In the early 1990s, the Federal Reserve Board, under Chairman Alan Greenspan, removed the reserve requirements almost entirely. It is difficult to imagine what the reasons were for such an irresponsible action. By the year 2000, in an effort to increase profits, banks lent out virtually all of their deposits. Banks had devised ingenious ways to create their own new money for lending purposes. By 2002, banks had extended at least 25% more total credit than they had in total deposits. It was and is a runaway train!

In a “sure thing” to become wealthy, people borrowed money to buy houses with nothing down and made interest-only payments on their loan. No payment of principal was required. This allowed normally unqualified buyers to play in the housing casino. Between 2000 and 2006, home prices doubled, averaging an increase in value of 10.5% per year, and everyone was happy.

In 2008, the slowing U.S. economy is expected to go into recession. Many of the weak debtors are defaulting on their home mortgages. Some just walk away from their homes. This subprime group is just the tip of the iceberg. In 2007, subprime-mortgaged homes declined in price by 15% because mortgagees were making a desperate effort to sell and recoup some value. Meanwhile, the Fed is attempting to keep banks liquid by massive infusions of computer-generated money. It is clear that the Fed fears deflation and economic depression. If the housing and complex derivative related defaults occur simultaneously, it is likely that the Fed will become overwhelmed and impotent.

Deflating the Great Credit Bubble

In the early 1970s, OPEC made an agreement with the United States to price oil in U.S. dollars exclusively for all worldwide transactions in return for a U.S. promise to protect the various oil-rich kingdoms in the Persian Gulf against threats of an invasion or a domestic coup. This “protection racket” contributed to a radical Islamic movement to protest the U.S. influence in the region. This arrangement allowed tremendous economic benefits for the United States by allowing it to use paper to buy oil, while at the same time prohibiting the redemption of the paper U.S. dollars for gold.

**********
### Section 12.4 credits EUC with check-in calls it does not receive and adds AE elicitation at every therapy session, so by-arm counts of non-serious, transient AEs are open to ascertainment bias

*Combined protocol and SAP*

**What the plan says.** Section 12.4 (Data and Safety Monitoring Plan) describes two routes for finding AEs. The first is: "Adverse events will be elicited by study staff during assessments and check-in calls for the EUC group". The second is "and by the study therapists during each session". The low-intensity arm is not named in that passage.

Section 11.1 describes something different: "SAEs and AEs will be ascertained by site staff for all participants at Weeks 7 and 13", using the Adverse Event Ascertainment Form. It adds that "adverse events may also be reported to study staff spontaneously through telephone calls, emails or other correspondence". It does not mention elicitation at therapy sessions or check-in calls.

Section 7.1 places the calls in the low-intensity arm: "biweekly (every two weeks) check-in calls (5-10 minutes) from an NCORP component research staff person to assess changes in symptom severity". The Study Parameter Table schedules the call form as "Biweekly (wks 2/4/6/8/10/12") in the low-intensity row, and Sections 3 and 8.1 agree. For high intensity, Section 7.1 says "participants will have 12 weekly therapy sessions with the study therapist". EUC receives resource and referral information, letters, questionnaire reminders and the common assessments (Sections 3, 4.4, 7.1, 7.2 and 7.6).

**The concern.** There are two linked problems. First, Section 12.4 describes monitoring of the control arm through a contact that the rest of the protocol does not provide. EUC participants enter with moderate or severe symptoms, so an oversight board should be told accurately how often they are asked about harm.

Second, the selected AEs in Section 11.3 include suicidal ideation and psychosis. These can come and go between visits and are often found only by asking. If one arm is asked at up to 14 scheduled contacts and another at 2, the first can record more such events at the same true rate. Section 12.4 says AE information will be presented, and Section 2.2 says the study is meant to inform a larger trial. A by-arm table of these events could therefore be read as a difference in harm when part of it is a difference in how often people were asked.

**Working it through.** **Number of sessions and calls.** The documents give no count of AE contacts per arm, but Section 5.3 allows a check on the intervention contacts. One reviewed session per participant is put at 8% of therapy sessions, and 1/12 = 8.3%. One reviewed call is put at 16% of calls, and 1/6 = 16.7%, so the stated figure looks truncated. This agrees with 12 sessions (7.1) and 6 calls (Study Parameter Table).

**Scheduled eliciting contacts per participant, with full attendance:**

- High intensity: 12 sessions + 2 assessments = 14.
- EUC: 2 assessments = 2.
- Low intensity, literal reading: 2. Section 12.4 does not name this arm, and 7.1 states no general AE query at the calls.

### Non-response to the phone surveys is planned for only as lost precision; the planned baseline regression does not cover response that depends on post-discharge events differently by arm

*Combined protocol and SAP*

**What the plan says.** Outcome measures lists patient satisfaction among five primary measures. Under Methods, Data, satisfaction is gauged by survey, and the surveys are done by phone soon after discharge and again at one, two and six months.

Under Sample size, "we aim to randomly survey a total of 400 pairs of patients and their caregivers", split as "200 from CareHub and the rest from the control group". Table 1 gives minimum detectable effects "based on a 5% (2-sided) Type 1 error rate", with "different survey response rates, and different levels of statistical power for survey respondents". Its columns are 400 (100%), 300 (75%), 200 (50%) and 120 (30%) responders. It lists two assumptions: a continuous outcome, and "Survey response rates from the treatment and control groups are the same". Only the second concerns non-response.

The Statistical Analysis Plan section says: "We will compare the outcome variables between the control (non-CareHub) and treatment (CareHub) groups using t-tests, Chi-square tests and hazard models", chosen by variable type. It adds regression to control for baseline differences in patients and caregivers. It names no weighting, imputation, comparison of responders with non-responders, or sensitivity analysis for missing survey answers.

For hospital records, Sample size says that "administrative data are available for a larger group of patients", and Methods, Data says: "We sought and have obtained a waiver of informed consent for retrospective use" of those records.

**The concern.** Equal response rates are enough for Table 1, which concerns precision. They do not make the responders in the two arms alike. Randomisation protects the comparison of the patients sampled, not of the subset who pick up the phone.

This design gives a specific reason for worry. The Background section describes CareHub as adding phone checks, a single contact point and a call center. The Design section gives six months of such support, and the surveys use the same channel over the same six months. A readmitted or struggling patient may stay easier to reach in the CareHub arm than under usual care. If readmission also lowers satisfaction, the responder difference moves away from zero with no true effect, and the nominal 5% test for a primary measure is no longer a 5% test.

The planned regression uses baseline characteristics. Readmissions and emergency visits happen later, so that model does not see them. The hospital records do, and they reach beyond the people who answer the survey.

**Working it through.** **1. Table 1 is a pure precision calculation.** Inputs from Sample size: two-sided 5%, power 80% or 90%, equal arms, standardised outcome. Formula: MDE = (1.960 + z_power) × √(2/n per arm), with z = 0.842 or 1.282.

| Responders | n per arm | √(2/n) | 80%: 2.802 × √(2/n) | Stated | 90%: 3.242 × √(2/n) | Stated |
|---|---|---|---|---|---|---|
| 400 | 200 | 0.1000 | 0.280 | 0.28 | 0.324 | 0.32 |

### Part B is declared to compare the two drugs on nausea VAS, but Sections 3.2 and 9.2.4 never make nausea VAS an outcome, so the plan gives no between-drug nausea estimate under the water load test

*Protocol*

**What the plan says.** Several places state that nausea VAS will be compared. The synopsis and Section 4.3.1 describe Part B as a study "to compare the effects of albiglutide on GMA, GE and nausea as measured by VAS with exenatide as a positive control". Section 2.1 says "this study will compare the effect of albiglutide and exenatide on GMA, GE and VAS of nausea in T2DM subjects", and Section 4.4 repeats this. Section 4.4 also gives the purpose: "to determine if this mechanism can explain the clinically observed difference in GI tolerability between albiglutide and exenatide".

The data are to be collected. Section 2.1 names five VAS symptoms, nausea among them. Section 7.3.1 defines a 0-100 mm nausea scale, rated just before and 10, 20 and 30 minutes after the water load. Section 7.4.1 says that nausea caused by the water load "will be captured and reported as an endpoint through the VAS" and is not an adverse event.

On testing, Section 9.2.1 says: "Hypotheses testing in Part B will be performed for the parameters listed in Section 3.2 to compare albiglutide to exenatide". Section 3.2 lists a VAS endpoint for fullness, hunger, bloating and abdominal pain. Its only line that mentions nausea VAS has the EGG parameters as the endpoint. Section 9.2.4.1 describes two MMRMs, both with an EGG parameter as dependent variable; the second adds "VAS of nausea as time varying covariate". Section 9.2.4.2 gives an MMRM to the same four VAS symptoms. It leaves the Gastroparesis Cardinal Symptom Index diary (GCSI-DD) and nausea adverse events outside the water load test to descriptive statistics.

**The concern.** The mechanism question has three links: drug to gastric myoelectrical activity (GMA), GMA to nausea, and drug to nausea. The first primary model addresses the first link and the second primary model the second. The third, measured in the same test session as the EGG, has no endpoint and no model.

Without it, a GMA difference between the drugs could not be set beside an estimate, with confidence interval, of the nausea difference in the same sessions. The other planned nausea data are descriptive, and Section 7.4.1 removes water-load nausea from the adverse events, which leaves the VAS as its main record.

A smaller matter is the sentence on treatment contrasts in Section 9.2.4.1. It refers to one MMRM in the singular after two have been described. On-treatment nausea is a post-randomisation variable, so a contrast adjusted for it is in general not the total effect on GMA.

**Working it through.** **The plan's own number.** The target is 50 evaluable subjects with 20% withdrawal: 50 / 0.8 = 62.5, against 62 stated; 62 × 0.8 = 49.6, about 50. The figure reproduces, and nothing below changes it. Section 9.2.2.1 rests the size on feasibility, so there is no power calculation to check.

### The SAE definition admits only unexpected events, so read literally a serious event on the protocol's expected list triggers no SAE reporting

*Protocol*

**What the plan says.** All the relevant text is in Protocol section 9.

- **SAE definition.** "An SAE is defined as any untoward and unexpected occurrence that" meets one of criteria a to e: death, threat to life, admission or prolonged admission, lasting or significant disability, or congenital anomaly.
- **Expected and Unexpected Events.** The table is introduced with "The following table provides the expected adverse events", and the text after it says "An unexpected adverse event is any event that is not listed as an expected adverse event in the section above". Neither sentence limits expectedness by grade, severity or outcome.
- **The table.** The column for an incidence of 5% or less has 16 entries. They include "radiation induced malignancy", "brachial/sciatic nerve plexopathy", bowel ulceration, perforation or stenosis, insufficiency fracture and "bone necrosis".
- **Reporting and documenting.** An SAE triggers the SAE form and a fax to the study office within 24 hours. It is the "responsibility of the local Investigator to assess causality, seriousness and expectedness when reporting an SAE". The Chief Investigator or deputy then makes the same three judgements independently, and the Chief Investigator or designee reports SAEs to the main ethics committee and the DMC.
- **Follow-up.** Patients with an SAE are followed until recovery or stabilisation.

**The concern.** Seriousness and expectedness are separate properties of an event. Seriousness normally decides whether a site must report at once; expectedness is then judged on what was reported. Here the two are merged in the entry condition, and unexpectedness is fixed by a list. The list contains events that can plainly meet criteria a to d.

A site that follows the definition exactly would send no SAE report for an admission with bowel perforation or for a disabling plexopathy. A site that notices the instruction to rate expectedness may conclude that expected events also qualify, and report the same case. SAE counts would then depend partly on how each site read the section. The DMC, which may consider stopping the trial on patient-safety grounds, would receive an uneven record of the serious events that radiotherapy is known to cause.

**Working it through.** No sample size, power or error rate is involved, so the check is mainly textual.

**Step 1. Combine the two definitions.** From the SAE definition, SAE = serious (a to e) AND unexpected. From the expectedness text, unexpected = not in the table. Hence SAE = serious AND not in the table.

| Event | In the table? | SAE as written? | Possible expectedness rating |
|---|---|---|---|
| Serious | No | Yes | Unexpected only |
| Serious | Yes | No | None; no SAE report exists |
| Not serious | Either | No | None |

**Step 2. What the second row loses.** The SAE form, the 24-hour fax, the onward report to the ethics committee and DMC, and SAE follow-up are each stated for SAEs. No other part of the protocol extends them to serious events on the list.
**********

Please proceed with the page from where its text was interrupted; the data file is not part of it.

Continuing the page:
Because of the prolonged and projected weakness in the dollar, OPEC members did not want to accept it. In 2000, Saddam Hussein demanded euros for his oil instead of dollars. Though not listed as one of the numerous justifications for the invasion of Iraq, this most likely was a factor because of the importance of obtaining Iraqi oil reserves and protecting the dollar charade. In 2001, there was talk of Venezuela switching to the euro for their oil sales. That was followed by a failed coup attempt against Venezuelan President Hugo Chavez. The U.S. dollar dominance was maintained. In 2006, Iran announced plans to initiate an oil bourse with their oil priced in euros. Iran was promptly vilified by the United States.

What does all this mean for inflation/deflation in the next few years and beyond (by 2012)? Gold can be expected to reach $2,000 per ounce and WTI crude oil to reach $180 per barrel. This inflationary period should drop the U.S. Dollar Index to about 50, about a 60% decline from 120 in 2002 (see “Where are we going?”).

Beyond 2012, high quality long-term interest rates are signaling a prolonged period (decades) of deflation that includes all asset classes with the likelihood of a lengthy economic depression associated with the deflation (unwinding) of the great credit bubble (see “Inflationary/deflationary cycles”).

Stanford Field began his career in the oil industry in 1951. In 1993, he retired from Stanford Research Institute, where he was director of energy programs.